Mornington Peninsula Shire and National Trust of Australia (Victoria) are proud to announce the 2023 Mornington Peninsula Heritage Awards.
These awards recognise those in our community who have demonstrated excellence in preservation, restoration, enhancement, interpretation and reuse of our heritage places.
Our heritage includes public and private places, buildings, gardens and objects. Heritage places are an integral part of the Mornington Peninsula community and the Heritage Awards highlight our commitment to celebrate and promote our heritage.
The aim of the awards is to recognise excellence in heritage conservation and to encourage community awareness of our heritage. The awards are open to domestic and commercial projects, from both government and non-government sectors.
The awards presentation was held 8 June 2023.
Name / Organisation
Excellence in Interpretation
Mornington Old Post Office
Vicky Sapkin, Mornington & District Historical Society Inc
Red Hill Station Reserve
David Maddocks, Red Hill Community Association
Nick Wootton, Croft Wootton Constructions
Steve Hofer, WKH Architects
Jean Rotherham, Dromana & District Historical Society Inc
Restoration of a Heritage Place
St Andrews Church, Rye
Ron Blackford, Stonemason and Dillon Keegan, Assistant Stonemason
Edna Dunk Memorial Clock Tower, Rosebud
Simon Lyne, Ventia
Craig Hiscock, Electrician
Christopher Lyne, Mornington Peninsula Shire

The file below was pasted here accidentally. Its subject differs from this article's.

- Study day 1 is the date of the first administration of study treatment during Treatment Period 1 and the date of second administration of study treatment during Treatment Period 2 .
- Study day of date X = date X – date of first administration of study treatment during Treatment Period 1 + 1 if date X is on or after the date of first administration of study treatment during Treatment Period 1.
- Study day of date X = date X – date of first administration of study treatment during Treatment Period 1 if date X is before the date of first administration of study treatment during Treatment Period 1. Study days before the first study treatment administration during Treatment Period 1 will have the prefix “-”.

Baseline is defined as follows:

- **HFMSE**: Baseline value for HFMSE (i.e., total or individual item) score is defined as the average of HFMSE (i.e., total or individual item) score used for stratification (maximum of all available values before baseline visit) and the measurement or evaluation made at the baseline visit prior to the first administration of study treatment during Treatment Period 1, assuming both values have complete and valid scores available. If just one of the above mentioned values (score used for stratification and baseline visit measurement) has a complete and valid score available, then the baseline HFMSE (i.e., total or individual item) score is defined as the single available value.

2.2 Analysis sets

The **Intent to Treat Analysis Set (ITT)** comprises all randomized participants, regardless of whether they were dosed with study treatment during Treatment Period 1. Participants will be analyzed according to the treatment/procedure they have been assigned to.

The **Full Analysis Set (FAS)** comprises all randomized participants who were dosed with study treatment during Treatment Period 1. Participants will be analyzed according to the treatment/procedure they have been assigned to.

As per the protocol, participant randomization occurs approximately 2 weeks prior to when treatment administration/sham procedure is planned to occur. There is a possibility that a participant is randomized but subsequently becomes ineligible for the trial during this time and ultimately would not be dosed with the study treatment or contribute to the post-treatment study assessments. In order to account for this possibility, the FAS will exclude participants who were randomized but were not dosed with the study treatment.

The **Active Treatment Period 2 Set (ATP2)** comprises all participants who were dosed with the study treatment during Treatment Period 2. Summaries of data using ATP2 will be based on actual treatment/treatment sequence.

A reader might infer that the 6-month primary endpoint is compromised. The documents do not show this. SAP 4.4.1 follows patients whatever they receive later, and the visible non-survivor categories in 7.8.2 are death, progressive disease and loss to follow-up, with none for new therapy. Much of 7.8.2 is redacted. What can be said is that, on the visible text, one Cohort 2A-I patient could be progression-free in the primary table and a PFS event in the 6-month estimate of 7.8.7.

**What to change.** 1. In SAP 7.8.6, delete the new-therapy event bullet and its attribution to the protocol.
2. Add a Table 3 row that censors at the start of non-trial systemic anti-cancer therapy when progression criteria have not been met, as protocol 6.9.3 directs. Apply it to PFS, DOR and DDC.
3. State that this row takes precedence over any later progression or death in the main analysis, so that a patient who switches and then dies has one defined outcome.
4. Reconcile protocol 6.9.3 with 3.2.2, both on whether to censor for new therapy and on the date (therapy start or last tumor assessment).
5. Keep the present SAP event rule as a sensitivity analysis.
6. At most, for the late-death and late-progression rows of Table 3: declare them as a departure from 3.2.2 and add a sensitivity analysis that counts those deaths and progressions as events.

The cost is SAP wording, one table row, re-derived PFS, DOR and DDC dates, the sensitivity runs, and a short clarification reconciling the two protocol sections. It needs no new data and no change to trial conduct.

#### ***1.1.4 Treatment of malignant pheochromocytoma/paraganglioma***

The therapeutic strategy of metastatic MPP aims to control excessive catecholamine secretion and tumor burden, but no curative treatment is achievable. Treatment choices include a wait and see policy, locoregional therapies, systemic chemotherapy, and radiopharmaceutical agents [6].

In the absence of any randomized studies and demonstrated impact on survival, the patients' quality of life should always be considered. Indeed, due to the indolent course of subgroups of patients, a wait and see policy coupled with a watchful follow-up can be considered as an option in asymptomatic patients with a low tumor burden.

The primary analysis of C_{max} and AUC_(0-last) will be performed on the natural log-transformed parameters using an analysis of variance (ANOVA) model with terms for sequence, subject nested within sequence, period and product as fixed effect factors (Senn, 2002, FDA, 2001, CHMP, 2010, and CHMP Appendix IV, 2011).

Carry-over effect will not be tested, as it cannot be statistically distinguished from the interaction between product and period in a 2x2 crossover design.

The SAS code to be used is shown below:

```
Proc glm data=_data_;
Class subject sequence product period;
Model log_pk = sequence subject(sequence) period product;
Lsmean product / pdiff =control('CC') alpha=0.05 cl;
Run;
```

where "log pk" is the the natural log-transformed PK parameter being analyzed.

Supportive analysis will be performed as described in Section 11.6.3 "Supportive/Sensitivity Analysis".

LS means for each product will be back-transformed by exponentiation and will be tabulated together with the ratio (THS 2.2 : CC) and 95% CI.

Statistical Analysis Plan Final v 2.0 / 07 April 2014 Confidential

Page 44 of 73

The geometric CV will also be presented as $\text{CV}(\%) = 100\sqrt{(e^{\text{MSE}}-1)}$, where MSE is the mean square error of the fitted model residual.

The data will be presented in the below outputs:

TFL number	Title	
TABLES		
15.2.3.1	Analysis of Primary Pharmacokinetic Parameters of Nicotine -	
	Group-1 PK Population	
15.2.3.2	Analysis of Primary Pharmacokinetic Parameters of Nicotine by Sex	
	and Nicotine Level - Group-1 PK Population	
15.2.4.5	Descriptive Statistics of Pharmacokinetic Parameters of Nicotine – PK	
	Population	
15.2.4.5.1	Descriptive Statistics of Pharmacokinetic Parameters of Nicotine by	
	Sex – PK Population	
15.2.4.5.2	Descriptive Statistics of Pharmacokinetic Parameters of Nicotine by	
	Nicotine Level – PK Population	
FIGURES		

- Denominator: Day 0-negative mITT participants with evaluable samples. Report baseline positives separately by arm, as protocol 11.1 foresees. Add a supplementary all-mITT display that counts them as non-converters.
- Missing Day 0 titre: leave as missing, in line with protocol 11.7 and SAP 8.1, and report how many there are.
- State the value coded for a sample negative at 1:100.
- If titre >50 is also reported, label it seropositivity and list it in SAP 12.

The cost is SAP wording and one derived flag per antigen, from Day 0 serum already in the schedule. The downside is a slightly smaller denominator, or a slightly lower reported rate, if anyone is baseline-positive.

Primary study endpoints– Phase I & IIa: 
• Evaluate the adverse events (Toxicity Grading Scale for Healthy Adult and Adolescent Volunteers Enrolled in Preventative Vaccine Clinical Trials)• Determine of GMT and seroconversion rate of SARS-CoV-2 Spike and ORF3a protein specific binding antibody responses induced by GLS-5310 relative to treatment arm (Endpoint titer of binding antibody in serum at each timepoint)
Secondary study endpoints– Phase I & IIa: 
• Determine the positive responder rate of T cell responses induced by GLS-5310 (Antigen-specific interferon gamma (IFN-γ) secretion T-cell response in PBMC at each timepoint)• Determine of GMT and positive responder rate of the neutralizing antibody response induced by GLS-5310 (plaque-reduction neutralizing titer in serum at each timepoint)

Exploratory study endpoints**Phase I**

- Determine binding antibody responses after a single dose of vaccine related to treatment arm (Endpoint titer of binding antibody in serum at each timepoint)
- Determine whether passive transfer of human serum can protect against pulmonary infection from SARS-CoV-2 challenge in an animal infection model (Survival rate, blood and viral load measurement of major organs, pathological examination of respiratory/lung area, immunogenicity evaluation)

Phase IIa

David Wixted, Heritage Alliance
Project Delivery Team, Mornington Peninsula Shire
Continental Hotel, Sorrento
Christopher Madden, Hamilton Marino Builders
Matt Bond & Sons, Peninsula Coastal Stone Masonry
Bart O’Callaghan, Urban Pty Ltd
Sustainability & Greening of a Heritage Place
Koala Habitat, Somers
Dirk Jensen & Michelle Hardie, Mornington Peninsula Koala Conservation
Individual award for service to heritage restoration on the Mornington Peninsula
Judy Walsh, past president, National Trust Mornington Peninsula branch
Award nominations are sought in each category for any place with demonstrable heritage significance or in a protected heritage area. For example, included in a Heritage Overlay, the Victorian Heritage Register, included in local heritage study, or classified by the National Trust.
The objective of this award is to encourage adaptive reuse of a heritage place. Adaptive reuse is a process that changes a disused or redundant place to a different purpose.
The objective of this award is to recognise best practice restoration work that returns fabric back to a known earlier state or conserves integrity.
The objective of this award is to recognise tradespersons who work using specialist skills, traditional methods and craftsmanship to a very high standard.
The objective of this award is to recognise Interpretive Signage of a high quality that acknowledges a person or place that has contributed to the Heritage of the Mornington Peninsula.
The objective of this award is to increase awareness of the contribution to the environmental sustainability of heritage places.
The objective of this award is to recognise an individual’s service to heritage restoration on the Mornington Peninsula
The judging panel is a Heritage Officer from the Mornington Peninsula Shire, a member of the National Trust conservation team and Mornington Peninsula branch representatives.
Generally, the assessment criteria should allow the judging panel to determine whether the nominated works successfully demonstrate the principles contained in the Burra Charter and/or local heritage guidelines or policy.